Be sure to have a look at these articles, current as the last half-month or so.
Roger Kaplan’s review of John W. Kinser’s Commander of the Faithful: The Life and Times of Emir Abd el-Kader in the Weekly Standard. I look forward to reading and reviewing Kinser’s book.
Wendy Smith’s “From Oppressed to Oppressors” in the most recent issue of The American Scholar. Smith looks at Pontecorvo’s Battle of Algiers in relation to Algerian women and ethnic identity, post-independence. At times it carries on awkwardly, and it is somewhat clear that the writer, though generally well informed, is trying to piece together a series of only vaguely related elements into some wider, more coherent observation that simply does not materialize. What does would have done so without the seemingly obligatory reference to the fact that the Pentagon screened BoA 2003 and the somewhat laboring introspection which seems to substitute for in depth research into the condition of Algerian women — especially those who were active participants in the War of Independence — after the battle was over, aside from a few Djebar novels and news clippings. But, overall the point is relevant and mostly well put.
Notice that the Russians are having trouble getting the gas cartel scheme off the ground.
Nosreddine Qasaem has a summary of the Chadli-Nezzar feud in al-Ahram. The conclusion is essentially that Chadli was attacked, unprovoked, by Nezzar after making comments in good faith at El-Tarif and that charges that Ben Bella axed Col. Mohamed Chaabani out of malice or from his dictatorial impulses are unfounded. Take this perspective with a grain of salt. I share his view that Nezzar’s response shows an insecurity that may not be the result of a fierce desire to defend his honor alone.
Anissa Boumediene, the widower of the late military dictator spoke at a conference titled “Boumediene et l’autodétermination des peuples,” hosted by El Moudjahid. Her revelations: (1) That Ben Bella attempted to unilaterally cede parts of Algeria’s territory to Tunisia, without consulting Boumediene (then the Defense Minister and effective Vice President) or Boufeflika (his then Foreign Minister) and that this prompted the duo to overthrow him (which is somewhat different from the other immediate causes given for the July coup, such as Ben Bella’s having micromanaged the organization of the Afro-Asia summit to the irritation of Bouteflika, then Foreign Minister, who complained to his big brother Boumediene who attempted to pressure Ben Bella to allow Boutef to do his job, which led to Ben Bella threatening to sack the both of them, with rumors of Ben Bella preparing to appoint Ait Ahmed as FM circulating — or that Ben Bella and Boumediene had a heated conversation, unrelated to the Afro-Asia Summit, relating to his leadership style, and other tales; in any event the deep cause remains the same); (2) She reaffirms her previous statements regarding Chadli’s ascencion. “I am surprised that statements like that made by former President Chadli Bendjedid. The latter had said that the late President Boumedienne had thought him to be president. This is completely false.” She says that the only two government men who saw Boumediene in Moscow as he lay dying were Bouteflika and Ahmed Taleb Ibrahimi and that he made no mention of Chadli becoming president whatsoever. This follows her previous comments on Chadli. She also said that she could not confirm whether or not her husband had been assassinated (she has previously said that Boumediene was taken off of life support without her consent or knowledge by members of the military); and (3) That Boumediene did not approve of the execution of Chaabani. (See this terribly translated excerpt interview with one of the members of the committee that dealt with Chaabani in El Khabar; the Arabic version isn’t loading, so check the PDF version on the main page to see it here‘s the Arabic version). The “I did it and I have no remorse” bit is interesting to say the least. Chaabani is one of the only rebel leaders from that period to have been executed. If there was a reversal in establishment views of that decision (beyond the “rehabilitation” of his “legacy” by the state in a somewhat bizarre way), it would signal something quite new in Algerian politics — the Admission of Wrongdoing.) So what we get is a continuation of the Chadli grumblings. It seems nobody wants to take responsibility for having allowed Chadli to come to power — not even Chadli.¹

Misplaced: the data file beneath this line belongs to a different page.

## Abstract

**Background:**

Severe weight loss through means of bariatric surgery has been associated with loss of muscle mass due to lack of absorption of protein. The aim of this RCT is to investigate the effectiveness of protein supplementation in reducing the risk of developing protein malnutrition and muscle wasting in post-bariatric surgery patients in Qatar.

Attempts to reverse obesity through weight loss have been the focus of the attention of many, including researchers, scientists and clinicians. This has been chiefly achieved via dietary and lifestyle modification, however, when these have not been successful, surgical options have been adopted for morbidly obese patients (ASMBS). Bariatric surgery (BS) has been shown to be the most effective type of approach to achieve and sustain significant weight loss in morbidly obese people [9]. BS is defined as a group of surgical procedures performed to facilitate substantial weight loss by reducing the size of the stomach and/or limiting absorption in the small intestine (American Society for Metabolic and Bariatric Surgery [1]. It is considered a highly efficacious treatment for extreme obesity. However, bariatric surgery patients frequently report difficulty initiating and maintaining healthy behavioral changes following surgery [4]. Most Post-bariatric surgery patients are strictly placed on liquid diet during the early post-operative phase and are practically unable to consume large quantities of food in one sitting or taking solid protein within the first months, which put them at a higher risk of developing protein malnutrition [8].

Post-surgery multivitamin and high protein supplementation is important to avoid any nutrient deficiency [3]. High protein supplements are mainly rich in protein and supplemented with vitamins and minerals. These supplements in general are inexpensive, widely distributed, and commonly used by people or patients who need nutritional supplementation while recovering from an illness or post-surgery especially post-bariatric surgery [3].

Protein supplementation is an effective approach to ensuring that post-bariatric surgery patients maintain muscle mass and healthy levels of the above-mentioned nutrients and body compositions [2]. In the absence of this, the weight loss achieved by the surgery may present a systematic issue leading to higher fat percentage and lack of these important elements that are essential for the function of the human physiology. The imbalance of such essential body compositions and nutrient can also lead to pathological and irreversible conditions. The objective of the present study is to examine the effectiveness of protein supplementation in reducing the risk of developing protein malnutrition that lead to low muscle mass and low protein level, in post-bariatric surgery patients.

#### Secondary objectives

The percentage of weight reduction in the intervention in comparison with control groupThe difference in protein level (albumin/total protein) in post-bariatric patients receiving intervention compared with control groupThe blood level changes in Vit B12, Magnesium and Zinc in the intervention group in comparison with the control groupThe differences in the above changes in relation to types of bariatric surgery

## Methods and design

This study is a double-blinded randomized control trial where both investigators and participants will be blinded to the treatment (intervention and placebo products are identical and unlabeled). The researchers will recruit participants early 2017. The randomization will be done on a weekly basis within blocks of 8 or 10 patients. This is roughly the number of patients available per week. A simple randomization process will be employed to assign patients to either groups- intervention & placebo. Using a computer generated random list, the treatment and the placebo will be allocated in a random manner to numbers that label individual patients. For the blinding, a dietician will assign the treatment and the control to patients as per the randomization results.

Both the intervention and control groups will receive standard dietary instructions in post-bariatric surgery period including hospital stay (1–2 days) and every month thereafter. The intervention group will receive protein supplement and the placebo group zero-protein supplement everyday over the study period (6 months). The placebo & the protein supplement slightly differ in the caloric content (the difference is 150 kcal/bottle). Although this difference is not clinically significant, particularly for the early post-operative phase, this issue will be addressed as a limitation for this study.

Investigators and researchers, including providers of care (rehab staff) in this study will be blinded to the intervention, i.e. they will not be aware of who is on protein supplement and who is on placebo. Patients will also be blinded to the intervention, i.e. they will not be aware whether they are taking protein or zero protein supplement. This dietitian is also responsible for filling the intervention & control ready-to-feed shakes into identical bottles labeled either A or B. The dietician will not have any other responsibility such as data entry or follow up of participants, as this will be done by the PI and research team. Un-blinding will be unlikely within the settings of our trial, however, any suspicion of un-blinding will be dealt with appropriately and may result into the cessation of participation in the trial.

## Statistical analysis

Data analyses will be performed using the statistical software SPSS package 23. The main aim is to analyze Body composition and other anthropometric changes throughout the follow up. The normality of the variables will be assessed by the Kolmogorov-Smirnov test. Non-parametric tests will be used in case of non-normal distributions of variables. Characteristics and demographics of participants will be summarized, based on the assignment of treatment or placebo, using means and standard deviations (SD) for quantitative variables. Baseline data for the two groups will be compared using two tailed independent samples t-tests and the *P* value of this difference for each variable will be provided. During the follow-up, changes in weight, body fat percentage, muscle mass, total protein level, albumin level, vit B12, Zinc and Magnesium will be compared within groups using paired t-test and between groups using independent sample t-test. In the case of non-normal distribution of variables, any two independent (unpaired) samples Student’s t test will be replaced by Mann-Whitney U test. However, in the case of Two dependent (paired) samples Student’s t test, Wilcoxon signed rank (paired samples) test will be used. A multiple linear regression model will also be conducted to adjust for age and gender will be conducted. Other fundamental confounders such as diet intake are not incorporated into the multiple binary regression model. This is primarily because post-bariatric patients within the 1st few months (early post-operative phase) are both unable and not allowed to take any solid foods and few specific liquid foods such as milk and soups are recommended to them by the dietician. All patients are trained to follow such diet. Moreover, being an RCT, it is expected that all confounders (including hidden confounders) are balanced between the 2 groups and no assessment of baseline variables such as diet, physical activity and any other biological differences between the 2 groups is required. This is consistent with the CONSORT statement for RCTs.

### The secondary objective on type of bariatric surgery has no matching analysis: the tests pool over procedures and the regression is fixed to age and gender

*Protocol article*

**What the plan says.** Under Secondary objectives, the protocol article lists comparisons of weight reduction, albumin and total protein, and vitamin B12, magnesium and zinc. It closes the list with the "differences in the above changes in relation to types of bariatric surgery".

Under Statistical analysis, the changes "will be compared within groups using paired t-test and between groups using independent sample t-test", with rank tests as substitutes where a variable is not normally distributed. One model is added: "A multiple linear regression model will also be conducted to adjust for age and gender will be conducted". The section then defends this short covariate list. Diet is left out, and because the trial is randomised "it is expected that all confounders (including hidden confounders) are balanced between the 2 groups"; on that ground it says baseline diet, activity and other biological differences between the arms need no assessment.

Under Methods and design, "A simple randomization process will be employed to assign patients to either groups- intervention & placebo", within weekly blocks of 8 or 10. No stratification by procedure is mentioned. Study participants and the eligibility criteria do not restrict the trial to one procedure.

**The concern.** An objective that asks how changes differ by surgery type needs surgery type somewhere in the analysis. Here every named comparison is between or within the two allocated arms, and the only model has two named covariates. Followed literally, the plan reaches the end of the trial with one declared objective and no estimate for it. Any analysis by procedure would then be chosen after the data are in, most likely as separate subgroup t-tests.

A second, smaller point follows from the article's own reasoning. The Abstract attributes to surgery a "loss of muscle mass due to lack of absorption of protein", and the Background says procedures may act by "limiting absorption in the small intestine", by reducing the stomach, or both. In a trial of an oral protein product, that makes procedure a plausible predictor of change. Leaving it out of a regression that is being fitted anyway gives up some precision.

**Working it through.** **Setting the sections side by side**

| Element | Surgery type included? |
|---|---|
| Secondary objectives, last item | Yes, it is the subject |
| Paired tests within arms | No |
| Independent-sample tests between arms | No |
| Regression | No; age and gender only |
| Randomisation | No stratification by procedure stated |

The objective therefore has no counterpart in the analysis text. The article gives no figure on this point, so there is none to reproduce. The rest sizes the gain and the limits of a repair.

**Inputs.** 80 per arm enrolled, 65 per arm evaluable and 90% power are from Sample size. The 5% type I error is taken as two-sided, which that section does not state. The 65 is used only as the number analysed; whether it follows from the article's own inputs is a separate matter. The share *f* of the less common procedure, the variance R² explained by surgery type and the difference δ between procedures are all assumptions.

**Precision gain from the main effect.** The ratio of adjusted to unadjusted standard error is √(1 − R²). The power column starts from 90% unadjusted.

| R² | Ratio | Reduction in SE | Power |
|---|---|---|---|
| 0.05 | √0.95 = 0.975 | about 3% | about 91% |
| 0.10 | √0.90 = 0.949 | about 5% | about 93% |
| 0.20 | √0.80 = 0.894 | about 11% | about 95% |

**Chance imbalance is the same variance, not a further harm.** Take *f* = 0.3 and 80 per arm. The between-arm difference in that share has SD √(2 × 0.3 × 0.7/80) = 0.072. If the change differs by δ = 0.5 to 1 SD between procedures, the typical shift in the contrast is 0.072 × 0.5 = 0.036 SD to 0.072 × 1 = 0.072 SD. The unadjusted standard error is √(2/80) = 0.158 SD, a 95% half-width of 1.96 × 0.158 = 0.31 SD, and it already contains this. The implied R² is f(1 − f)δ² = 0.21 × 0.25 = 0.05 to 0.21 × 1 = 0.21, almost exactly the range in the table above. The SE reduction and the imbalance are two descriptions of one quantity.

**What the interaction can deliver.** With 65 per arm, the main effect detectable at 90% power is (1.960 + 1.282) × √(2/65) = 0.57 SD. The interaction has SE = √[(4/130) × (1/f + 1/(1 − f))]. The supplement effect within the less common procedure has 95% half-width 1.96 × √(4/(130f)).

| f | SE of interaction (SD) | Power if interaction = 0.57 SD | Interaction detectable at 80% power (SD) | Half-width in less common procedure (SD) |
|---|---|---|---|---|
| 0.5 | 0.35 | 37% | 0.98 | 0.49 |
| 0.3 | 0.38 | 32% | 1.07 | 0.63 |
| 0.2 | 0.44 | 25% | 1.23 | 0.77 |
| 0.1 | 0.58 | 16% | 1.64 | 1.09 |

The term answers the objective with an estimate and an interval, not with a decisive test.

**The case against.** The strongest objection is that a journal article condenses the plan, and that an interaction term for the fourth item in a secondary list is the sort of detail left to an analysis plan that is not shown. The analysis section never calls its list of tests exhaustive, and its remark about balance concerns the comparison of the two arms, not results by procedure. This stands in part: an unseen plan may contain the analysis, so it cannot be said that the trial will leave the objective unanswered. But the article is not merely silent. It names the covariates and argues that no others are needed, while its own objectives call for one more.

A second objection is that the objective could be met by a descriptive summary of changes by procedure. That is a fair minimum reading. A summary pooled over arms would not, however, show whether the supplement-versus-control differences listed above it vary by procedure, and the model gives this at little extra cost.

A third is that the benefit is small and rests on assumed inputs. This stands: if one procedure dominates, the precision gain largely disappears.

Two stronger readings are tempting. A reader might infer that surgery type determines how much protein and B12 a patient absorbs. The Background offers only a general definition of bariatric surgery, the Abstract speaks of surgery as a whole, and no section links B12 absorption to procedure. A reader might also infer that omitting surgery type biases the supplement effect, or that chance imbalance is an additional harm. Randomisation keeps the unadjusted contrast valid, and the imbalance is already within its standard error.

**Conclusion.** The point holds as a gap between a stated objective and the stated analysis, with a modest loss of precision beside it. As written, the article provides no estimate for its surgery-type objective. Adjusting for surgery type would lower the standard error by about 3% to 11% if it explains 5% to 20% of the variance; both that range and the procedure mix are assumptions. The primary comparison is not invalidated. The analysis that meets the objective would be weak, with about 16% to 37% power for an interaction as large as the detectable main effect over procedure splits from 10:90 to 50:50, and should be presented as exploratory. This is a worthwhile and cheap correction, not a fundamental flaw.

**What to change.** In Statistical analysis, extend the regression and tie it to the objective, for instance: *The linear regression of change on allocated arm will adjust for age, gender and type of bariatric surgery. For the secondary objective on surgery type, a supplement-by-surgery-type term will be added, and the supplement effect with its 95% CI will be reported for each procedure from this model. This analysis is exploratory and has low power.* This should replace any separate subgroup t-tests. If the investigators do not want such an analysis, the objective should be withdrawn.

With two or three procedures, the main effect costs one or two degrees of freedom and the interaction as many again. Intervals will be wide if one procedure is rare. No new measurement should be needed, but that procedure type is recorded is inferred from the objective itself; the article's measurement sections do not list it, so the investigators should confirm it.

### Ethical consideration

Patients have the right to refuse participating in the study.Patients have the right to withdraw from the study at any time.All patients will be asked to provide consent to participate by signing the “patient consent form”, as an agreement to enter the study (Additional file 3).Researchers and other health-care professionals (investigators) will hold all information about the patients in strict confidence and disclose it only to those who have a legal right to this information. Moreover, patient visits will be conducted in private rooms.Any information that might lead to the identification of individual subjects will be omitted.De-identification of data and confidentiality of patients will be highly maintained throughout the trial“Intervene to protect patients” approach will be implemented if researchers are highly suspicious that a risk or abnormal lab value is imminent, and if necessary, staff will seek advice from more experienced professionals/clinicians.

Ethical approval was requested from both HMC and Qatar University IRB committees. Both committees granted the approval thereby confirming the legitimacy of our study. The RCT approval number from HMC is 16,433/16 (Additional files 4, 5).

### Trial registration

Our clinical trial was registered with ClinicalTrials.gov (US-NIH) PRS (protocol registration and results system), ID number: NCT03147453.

Soon posts on Algeria/Bouteflika, books, and Mauritania.
1. The Appendix of the Ottaways’ book on post independence Algeria, there are biographical sketches of the various wilaya commanders. Chadli’s describes him as unambitious, a loyal member of the army, generally unimportant, etc. The consensus of people familiar with him before he became president seem to conform to that assessment: He was content with running Oran and reaping the benefits that come with commanding military force in an Algerian port city. The idea that he plotted his way to the top or that any of the décideurs picked him because of his whit or his charisma can be rejected almost out of hand. He was picked because he was seen as weak, if not daft, and capable of being run by others. That was a reputation he was probably aware of and worked hard to dispel, and perhaps did for a short time in deed and in form. But as the post-crisis period shows, that was not the case for long.